Alison Berkley Margo: The Princess’s Palate
October 19, 2011
I think I have the post-wedding blues.
I knew this was going to happen. Throughout all the planning, everyone kept telling me I was the mellowest bride on the planet. They kept saying how relaxed I was. How I wasn’t too demanding. I was flexible. I was open. I let the chips fall. I let other people make decisions.
Now I’m afraid my carriage has turned into a pumpkin.
Come to think of it, I’ve turned into a pumpkin, too.
That is to say, I’ve fallen off the workout wagon, jumped off the fitness train and hit the wall of oh-who-cares-what-difference-does-it-make and sure, I’ll have another beer and it’s been a while since I’ve had onion rings, why the hell not? Just ask the waitress for some ranch to go with that.
So instead of being your typical Bridezilla, barking orders at everyone on my Bluetooth headset and walking around with a clipboard and bullhorn and going on a 21-day master cleanse, I was super-laid-back – until now. Now that it’s all over, I’m like the Apocalyptic Postal Bride who lives in a swamp and only comes out at night.
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I’m like, totally depressed.
I haven’t seen the UPS guy in weeks. There are no more packages being delivered to our doorstep. No more phone calls or pretty cards with personal checks coming in the mail.
No more weekly facials or dress fittings or hair appointments or shoe shopping. No more countdown calendar or workout routine graph or diet motivator. No more fancy jewelry or party planning or a schedule packed with meetings and phone calls. No more having people work for me. I loved having a staff, while it lasted.
My CPA Super Steve said it’s normal to feel that way after a big event. He does these big ski expeditions all over the world.
“I always feel depressed after I get back from a big trip,” he said. “When you put all your time and energy into planning something and then it’s over, it’s normal to feel that way.”
Super Steve always busts out with sage advice at the most random times, usually after spending 10 or so minutes making fun of me. “I still can’t believe you found someone to marry you,” he’ll say.
No more honeymoon travel plans or bottles of champagne or cake or fancy meals. No more photographers’ flashbulbs or New York Times reporters calling for an interview or a follow-up question. No more media attention, no more national exposure.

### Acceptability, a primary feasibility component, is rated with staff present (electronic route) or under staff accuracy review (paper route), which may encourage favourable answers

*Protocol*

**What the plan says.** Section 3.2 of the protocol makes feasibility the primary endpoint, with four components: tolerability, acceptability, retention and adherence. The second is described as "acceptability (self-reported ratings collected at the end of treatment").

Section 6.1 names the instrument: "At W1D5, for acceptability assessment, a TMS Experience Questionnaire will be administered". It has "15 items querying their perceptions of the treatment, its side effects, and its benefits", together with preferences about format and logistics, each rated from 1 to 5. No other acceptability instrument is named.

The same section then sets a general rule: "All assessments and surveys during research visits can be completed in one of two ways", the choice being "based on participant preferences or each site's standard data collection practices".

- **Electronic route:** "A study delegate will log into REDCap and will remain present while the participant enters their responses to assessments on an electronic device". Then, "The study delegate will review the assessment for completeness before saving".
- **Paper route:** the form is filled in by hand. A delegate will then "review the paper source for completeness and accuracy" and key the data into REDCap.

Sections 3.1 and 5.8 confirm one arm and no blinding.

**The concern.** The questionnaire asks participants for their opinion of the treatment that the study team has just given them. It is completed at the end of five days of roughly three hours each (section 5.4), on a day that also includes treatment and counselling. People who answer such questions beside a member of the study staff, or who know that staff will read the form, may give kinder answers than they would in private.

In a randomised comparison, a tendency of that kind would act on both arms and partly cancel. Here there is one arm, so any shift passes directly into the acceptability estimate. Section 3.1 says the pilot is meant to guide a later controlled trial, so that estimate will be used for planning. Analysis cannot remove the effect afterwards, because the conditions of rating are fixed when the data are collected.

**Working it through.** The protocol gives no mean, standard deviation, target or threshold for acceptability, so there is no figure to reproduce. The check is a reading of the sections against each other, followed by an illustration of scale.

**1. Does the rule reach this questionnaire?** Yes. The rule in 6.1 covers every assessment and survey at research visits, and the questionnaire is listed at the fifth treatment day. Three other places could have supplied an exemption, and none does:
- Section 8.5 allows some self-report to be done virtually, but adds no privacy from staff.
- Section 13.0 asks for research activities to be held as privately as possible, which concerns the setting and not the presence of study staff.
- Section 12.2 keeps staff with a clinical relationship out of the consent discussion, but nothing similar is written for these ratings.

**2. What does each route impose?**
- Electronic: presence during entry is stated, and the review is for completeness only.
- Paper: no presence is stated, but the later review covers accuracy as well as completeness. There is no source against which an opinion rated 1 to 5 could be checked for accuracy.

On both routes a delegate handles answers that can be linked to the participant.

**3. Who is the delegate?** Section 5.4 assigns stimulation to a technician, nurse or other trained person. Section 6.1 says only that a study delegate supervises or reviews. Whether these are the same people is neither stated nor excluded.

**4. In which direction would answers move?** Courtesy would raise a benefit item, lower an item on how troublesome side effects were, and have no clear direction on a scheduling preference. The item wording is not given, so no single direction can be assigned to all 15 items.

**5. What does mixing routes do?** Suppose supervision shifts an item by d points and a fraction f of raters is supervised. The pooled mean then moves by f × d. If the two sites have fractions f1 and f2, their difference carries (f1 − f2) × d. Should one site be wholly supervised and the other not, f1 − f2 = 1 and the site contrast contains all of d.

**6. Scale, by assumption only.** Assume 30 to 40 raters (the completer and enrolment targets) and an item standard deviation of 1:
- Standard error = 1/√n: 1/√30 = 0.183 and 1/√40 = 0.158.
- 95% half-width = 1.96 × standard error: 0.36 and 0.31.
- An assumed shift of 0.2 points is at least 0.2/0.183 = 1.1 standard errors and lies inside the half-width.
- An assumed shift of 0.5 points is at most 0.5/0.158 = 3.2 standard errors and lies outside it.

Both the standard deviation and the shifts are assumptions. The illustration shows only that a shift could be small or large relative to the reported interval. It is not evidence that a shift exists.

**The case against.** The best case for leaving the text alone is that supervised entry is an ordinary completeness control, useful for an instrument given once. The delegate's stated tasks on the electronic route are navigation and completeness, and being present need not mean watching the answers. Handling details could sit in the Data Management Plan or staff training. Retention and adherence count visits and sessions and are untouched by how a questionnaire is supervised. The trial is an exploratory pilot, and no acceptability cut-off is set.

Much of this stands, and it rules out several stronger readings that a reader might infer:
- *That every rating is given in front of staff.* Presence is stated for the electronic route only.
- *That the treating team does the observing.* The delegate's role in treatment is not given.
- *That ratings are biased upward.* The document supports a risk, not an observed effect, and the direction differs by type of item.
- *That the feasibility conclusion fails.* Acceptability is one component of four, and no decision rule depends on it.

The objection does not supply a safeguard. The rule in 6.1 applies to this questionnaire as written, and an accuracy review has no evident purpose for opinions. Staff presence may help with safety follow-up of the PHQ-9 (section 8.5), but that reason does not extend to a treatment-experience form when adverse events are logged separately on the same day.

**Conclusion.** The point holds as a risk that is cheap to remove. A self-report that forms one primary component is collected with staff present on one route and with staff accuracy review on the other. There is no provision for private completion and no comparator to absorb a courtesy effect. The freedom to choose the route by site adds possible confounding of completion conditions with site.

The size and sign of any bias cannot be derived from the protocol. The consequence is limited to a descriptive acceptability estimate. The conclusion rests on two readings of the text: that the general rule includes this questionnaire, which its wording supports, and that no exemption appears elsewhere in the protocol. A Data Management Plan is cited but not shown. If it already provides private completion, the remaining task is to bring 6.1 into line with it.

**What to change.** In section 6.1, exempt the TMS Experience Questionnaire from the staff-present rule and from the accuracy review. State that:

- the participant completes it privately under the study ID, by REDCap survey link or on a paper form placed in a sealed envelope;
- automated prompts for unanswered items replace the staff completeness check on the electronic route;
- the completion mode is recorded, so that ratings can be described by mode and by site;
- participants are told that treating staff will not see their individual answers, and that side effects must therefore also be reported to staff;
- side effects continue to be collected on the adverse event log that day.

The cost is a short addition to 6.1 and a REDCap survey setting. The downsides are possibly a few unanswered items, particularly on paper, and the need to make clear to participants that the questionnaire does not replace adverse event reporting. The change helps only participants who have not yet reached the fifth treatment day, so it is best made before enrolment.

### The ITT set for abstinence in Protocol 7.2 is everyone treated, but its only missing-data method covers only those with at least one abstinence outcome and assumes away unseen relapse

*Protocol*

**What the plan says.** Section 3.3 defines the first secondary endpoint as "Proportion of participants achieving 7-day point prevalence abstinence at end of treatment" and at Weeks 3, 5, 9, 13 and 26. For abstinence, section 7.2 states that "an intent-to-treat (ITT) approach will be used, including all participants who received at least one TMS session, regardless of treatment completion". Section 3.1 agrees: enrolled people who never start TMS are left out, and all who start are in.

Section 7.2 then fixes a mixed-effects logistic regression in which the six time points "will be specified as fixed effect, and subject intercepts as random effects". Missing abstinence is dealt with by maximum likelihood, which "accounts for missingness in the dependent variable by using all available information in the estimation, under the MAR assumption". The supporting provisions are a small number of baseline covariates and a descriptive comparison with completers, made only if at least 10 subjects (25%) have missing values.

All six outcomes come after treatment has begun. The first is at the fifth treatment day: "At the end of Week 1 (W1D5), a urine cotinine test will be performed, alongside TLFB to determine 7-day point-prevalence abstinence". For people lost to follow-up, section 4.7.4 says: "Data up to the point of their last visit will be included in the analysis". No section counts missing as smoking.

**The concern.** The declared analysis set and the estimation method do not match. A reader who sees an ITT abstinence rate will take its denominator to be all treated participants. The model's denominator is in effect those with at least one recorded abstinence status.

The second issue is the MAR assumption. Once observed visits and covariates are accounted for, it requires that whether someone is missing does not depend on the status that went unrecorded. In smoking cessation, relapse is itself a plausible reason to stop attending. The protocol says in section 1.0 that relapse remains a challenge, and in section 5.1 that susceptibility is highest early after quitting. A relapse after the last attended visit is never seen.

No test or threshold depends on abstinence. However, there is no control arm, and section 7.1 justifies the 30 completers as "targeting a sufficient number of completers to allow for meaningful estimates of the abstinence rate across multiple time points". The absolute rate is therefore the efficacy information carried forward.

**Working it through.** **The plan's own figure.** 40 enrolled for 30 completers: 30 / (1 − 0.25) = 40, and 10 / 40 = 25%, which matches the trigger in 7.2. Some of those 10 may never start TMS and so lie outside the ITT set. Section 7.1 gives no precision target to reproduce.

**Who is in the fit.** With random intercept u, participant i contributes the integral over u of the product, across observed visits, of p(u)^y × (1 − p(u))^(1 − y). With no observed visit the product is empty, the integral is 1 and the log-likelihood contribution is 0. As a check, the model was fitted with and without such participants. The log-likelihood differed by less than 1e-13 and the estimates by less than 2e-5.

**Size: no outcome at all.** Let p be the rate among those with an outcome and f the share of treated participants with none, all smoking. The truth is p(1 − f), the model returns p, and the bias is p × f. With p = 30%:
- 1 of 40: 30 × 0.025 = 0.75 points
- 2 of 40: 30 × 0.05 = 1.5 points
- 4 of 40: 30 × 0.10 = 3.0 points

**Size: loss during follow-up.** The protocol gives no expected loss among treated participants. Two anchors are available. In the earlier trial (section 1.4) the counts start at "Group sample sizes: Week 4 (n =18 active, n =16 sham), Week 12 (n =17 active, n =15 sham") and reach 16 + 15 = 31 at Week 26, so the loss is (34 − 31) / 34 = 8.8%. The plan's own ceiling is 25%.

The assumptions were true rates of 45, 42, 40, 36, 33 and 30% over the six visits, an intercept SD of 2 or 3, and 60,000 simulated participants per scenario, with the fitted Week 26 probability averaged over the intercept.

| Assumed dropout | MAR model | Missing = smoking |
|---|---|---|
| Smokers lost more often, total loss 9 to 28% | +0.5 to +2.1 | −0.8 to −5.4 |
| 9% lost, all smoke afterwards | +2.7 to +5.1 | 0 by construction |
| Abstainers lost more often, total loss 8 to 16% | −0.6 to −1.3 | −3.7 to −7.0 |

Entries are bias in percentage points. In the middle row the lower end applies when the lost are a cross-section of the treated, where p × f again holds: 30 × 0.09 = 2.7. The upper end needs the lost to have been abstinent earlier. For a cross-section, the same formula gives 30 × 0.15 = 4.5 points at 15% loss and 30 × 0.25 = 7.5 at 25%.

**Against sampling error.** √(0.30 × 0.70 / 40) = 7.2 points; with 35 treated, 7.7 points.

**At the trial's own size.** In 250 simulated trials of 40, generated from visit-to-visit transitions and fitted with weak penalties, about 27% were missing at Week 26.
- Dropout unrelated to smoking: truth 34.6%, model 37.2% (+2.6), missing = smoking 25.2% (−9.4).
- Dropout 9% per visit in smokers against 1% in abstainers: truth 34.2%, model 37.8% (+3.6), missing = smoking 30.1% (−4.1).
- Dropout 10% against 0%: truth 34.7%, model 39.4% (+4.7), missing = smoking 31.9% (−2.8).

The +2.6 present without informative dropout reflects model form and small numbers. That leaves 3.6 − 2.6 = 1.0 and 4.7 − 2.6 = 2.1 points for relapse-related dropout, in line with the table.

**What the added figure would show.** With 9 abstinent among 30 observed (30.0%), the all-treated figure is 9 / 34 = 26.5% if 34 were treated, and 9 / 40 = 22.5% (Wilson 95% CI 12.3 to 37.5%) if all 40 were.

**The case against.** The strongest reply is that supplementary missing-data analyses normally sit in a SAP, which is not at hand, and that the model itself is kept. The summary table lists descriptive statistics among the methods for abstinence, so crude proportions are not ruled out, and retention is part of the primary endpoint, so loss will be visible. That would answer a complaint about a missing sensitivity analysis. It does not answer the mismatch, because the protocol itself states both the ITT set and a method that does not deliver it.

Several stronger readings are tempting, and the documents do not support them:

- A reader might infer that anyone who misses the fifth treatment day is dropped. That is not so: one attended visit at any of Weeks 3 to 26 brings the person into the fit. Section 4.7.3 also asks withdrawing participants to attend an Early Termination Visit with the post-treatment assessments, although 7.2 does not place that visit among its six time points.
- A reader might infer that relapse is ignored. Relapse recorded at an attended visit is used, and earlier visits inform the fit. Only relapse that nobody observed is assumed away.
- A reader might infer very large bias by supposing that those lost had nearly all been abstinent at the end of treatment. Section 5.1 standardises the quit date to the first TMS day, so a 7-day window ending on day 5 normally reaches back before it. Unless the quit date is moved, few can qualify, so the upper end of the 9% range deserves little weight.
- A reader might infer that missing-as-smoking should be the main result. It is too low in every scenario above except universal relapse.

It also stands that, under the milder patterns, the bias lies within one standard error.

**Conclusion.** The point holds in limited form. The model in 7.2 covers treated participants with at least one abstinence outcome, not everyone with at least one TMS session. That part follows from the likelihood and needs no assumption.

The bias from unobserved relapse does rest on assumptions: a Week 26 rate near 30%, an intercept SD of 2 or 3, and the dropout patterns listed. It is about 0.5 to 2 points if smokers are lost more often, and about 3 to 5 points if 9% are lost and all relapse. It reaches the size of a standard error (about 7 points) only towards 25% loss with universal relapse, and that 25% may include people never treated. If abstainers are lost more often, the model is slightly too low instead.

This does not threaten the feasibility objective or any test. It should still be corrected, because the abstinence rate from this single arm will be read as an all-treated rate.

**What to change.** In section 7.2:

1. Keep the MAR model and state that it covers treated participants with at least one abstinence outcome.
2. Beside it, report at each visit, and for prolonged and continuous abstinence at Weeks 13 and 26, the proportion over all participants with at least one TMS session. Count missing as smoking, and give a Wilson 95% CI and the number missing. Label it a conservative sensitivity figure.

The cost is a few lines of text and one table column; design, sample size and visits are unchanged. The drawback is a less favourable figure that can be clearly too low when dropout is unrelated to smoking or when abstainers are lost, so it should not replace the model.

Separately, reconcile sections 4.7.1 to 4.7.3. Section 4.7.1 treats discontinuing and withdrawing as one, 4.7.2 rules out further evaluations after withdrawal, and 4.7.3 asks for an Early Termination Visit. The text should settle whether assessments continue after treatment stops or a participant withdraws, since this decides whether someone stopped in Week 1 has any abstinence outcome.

Exposure is an interesting word, though. One of the things I didn’t expect with the whole wedding thing is how much of yourself you expose.
You expose your whole entire life, really. That includes your father’s embarrassing speech the night before the wedding when he decides to roast all of your friends you’ve ever known in your whole life, telling stories that date back to 1983 and including people who aren’t even at the wedding.
You listen to your dad going, “Ali has this friend Bonnie, right? Well, Bonnie, she isn’t here because she has a head injury, but this one time, Ali and Bonnie came with us on a family trip to Nantucket when they were in junior high school and …”
Ten minutes later he’s still talking about Bonnie and then changes subjects and starts talking about Leah, your friend you see maybe once a year but have known since eighth grade, and he goes, “Leah’s here! Hi Leah! So Leah is a big-time lawyer in New York City and she’s a real cougaress.”
And you’re sitting there going, “What’s a cougaress?” and hoping your feminist friends don’t start throwing things at him.
Then your mother, who weighs 80 pounds and has had more than four sips of vodka starts yelling, “Someone! Get the microphone away from him!”
And your friend Sunshine who was raised by hippies and is dressed in a skin-tight minidress and fishnet stockings decides to rip the microphone out of your father’s still trembling hands and show everyone a slideshow she made. It has a segment called “In Loving Memory” featuring photos of your Uncle Marc, who isn’t dead and happens to be sitting at the next table.
That same friend decides to demonstrate her “Flying Yoga” technique after dinner and is on the floor of the banquet room at the Jerome twirling people over her head on her feet like some kind of demented circus act.
Then she decides to get horrifically drunk at your wedding so she can spill an entire pint of beer on you, make an embarrassing toast and puke in the kitchen at the Sky Hotel (sorry, Sky Hotel, you guys are awesome) and is not so sunny in the end.
You open yourself up in other ways, too. Like any time you host a party, you put yourself out there by inviting people who you think are so important to you and then they don’t bother to show up.
“I have bad news Ali,” my friend Eric says over the phone the day before the wedding. “Herbie is really sick.”
“Your dog, Herbie,” I say. “The bulldog?” The bulldog that has pretty much been sick since the day he was born and has never been able to breathe properly on account of his face being so smashed in? That Herbie?
A few weeks later: “So, I have to know. How’s Herbie doing?” I ask Eric.
“Oh, he’s fine now.”
“That dog is going to outlive us all,” I say, crossing Eric off my thank you note list.
The one thing I do get out of all this, of course, is my amazing husband. The good news is, he can deal with it. He can deal with me, too. Thank God I don’t mind exposing myself to him, until death do us part.
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